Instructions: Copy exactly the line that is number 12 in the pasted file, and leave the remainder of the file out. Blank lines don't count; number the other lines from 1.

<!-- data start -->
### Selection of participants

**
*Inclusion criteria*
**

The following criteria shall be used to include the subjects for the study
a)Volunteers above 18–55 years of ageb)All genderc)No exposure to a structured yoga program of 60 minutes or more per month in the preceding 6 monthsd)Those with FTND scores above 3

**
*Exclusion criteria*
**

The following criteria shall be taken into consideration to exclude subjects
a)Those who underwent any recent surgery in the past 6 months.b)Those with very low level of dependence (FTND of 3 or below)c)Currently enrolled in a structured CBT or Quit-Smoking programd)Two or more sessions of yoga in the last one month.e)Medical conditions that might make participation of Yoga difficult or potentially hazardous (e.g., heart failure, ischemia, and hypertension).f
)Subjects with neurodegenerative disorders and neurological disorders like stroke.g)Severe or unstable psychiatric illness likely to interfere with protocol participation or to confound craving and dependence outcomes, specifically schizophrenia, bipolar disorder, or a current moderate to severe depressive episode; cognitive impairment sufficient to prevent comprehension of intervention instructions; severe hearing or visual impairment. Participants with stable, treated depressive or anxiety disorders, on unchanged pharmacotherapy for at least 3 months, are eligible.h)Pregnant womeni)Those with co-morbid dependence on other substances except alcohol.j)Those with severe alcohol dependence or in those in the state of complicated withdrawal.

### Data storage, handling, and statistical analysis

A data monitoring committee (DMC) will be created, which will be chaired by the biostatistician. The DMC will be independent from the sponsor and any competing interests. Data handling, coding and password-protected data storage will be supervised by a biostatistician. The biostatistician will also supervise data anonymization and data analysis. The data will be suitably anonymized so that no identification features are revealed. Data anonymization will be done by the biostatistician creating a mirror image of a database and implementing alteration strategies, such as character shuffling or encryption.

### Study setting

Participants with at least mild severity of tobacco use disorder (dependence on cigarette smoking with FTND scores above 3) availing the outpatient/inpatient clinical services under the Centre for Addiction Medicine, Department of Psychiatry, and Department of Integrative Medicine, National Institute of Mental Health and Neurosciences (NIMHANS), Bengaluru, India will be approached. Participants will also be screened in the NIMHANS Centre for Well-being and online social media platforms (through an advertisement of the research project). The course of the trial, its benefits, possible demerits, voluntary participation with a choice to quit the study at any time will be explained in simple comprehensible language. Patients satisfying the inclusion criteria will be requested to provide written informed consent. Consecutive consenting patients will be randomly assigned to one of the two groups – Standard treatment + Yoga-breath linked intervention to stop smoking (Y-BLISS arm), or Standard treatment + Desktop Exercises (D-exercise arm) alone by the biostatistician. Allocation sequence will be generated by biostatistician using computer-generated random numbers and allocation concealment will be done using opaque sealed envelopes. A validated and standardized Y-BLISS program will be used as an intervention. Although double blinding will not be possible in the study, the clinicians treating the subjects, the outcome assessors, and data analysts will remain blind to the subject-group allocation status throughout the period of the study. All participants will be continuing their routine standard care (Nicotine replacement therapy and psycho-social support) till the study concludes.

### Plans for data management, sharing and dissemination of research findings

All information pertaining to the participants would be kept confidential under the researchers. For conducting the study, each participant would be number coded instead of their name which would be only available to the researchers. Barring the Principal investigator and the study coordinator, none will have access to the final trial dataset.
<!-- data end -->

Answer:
)Subjects with neurodegenerative disorders and neurological disorders like stroke.g)Severe or unstable psychiatric illness likely to interfere with protocol participation or to confound craving and dependence outcomes, specifically schizophrenia, bipolar disorder, or a current moderate to severe depressive episode; cognitive impairment sufficient to prevent comprehension of intervention instructions; severe hearing or visual impairment. Participants with stable, treated depressive or anxiety disorders, on unchanged pharmacotherapy for at least 3 months, are eligible.h)Pregnant womeni)Those with co-morbid dependence on other substances except alcohol.j)Those with severe alcohol dependence or in those in the state of complicated withdrawal.